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“Benares is older than history, older than tradition, older even than legend, and looks twice as old as all of them put together.”  ~Mark Twain

There are four eras of classical Indian Music. The first was the Vedic Cult, which began approximately 2000 BC and lasted until 1000 BC. The Pranchinkal Period (1000 BC to 800 AD) came next and was followed by the Middle Period (800 to 1800 AD), which featured much influence from the Mughals and other Muslims. Finally, the Present Period is marked by the influence of Mr. Mandit Bhatkhandey, who revived Indian classical music and developed its system of notation.

Chronologies like these, presented in isolation and out of context, hold minimal interest for me, but the ways in which people talk about them are often telling. For example, musicians I have encountered speak in reverent tones about Mandit Bhatkhandey, and they reserve a similar sense of reverence for the ancient Vedic Cult.

One musician who speaks with reverence about both Mandit Bhatkhandey and the Vedic Cult is Deobrat Mishra, a renowned sitar performer and teacher, who I met and interviewed while in Benares, known to westerners as Varanasi. Benares is famous for its classical music, and the city has its own style of performance. While on tour, Deobrat and his father play in their city’s style, with its tumeri singing providing elaborate ornamentation. It is not always what the audience, who is used to the styles of Ravi Shankar and other popular sitar artists, expects to hear, but it is what Deobrat is compelled to perform. Precedent is important to Deobrat, and it seems that history, tradition, and even legend are alive in him and his music.

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Deobrat Mishra, with Jeff Dyer, in his home and music academy

The same can be said of his city. The old city of Benares is a maze of small alleys lined with houses, apartments, and shops of every kind, and while wandering the curves and crannies of those alleyways it is easy to see how Mark Twain arrived at his description. Same with the famous ghats, or terracing, which descend into the Ganges, or Ganga, River. They appear ancient, surrounded by crumbling buildings streaked with the wear of time, and the masses of pilgrims approaching the holy river add to the effect.

However, Benares does not transcend history and legend, but rather, I believe, is defined by it. At the center of this “City of Lord Shiva and the holiest place of pilgrimage in northern India (Keay, 33)” is the Dashashwamedh Ghat, the place of the ten horse-sacrifices. According to legend, Shiva lost his city, and in an effort to regain it he challenged the city’s King Divodasa to perform ten horse sacrifices perfectly, with Lord Brahma observing them to make sure no mistake was made. If the king failed with even one sacrifice, the city would be Shiva’s. However, Divodasa performed all the ceremonies perfectly, impressing Brahma and gaining much merit for himself and his city. This is why contemporary pilgrims flock to the Dashashwamedh Ghat to bathe in the sacred river and absorb the blessings of the ten horse sacrifices. This ghat is also the place of the Ganga Aarti, the nightly ceremony praising the river goddess Ganga, attended by hundreds of pilgrims who clap and sing along to the ritual (Kheay, 33).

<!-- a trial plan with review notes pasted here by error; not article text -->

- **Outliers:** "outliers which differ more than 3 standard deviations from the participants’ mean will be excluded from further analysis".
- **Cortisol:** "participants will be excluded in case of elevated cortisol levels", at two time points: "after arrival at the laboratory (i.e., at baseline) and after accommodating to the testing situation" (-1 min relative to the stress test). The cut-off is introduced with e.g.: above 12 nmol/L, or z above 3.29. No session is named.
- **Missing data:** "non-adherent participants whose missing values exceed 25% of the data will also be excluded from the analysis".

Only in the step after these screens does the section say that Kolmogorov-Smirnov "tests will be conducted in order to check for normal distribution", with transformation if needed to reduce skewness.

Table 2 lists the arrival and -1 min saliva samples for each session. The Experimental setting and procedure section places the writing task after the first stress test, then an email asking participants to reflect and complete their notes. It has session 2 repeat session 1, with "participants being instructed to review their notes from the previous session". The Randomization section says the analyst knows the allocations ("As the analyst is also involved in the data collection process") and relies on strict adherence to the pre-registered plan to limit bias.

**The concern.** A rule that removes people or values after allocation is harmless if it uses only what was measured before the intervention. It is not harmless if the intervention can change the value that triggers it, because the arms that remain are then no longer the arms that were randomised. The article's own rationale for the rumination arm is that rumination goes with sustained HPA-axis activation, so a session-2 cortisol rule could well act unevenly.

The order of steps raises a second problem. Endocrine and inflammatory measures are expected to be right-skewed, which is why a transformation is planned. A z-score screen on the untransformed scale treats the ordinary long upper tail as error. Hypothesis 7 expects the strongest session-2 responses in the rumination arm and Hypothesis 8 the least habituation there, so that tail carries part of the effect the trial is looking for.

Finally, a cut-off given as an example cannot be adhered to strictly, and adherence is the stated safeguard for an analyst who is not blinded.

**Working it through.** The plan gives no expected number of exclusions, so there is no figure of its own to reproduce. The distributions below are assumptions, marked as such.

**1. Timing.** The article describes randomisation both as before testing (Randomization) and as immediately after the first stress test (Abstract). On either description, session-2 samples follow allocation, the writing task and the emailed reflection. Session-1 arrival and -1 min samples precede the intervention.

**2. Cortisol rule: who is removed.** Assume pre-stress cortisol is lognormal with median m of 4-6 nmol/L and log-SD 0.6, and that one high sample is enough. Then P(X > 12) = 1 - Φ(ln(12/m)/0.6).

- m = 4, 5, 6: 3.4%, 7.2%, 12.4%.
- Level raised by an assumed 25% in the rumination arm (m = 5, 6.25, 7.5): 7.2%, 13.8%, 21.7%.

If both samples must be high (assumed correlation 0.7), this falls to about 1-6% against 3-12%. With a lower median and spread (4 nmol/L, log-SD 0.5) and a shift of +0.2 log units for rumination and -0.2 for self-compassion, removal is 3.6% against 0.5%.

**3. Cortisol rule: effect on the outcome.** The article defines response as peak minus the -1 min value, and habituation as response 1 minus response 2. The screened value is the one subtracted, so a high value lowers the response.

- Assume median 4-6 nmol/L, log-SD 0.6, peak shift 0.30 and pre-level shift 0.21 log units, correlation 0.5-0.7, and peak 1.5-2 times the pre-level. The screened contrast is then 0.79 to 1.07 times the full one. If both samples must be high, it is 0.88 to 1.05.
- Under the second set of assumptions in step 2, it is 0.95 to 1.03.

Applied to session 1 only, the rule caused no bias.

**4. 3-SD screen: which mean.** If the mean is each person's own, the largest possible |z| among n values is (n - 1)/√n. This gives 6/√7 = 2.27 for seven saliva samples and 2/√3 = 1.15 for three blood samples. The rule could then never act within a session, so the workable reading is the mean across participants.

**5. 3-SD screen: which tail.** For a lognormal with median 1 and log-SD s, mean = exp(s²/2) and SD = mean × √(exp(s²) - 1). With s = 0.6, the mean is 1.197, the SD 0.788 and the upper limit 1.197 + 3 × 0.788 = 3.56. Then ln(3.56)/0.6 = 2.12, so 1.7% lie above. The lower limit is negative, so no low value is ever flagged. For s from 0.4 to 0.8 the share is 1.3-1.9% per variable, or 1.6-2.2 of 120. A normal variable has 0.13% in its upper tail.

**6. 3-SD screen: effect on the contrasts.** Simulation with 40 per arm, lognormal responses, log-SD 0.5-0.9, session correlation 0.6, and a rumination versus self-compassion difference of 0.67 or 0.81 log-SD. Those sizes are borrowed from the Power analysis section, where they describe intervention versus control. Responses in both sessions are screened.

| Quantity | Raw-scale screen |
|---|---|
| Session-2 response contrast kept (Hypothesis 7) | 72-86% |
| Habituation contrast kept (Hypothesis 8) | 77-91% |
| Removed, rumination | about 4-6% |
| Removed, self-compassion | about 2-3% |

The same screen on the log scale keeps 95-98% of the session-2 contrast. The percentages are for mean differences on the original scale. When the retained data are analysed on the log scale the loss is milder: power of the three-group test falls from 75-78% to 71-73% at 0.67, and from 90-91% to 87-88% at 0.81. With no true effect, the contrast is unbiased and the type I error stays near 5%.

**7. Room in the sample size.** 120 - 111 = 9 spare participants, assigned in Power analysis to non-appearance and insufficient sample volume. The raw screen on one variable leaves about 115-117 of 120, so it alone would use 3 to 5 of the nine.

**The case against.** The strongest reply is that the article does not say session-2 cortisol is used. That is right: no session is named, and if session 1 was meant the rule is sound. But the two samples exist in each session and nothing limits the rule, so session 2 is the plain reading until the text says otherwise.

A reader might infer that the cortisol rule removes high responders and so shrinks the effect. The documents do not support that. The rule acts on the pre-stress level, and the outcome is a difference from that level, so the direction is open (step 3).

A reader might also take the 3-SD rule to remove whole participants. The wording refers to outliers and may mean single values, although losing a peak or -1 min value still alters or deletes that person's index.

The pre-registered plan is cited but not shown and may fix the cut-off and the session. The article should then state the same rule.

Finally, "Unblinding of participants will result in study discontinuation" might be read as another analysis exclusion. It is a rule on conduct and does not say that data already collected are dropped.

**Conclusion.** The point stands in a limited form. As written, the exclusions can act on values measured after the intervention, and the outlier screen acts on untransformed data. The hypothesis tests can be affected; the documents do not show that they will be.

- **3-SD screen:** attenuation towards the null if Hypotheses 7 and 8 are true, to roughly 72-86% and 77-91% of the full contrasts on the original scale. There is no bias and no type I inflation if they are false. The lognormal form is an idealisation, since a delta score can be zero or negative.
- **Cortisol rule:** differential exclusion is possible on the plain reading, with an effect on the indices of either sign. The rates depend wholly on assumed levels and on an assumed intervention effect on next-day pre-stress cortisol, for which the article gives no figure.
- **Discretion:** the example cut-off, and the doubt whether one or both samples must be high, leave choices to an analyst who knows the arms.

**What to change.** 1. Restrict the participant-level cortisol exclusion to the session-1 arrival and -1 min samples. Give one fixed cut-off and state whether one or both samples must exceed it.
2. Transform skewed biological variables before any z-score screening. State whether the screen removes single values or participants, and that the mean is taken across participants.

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The Ganga Aarta Ceremony performed in the Dashashwamedh Ghat of Benares

History and the legends of Shiva also attend to India’s music. When I met Deobrat Mishra, the first thing he did was recite the history of music in India, cataloguing for me its four eras. Then, his eyes widened as he returned to the Vedic Cult to detail the original six ragas and thirty-six raginis, the fathers and mothers of today’s ragas. Legend has it that of the original six, the first five came out of the mouth of Shiva and the sixth out of the mouth of Parvati, his wife.

When I asked about Deobrat’s personal history, how he came to learn and perform music, his answer betrayed a deep sense of history and tradition. “My family is more than five hundred years in Benares music,” he stated slowly and with much pride. “I am the eleventh generation, and my son will be the twelfth.” He then qualified his answer, saying that only five hundred years of his family’s history are documented. It is likely, he believes, that his family’s tradition reaches back four thousand years, to the beginning of music.

Rather than accepting Mark Twain’s description fully, I wish to tweak it, suggesting that Benares, its music, and its people are alive with—and even defined by—history, tradition and legend. For this city, where the buildings look older than they actually are, its substance and even essence are found in people like Deobrat, in the legends they recite and the traditions they perpetuate. It may look older than history, but to understand Benares and its magnetic draw for foreigners, locals, and Indians from around the country, one must understand its traditions and its legends.

Works Cited:

Keay, John. India A History: From the Earliest Civilizations to the Boom of the Twenty-                        First Century. New York: Grove Press, 2010.

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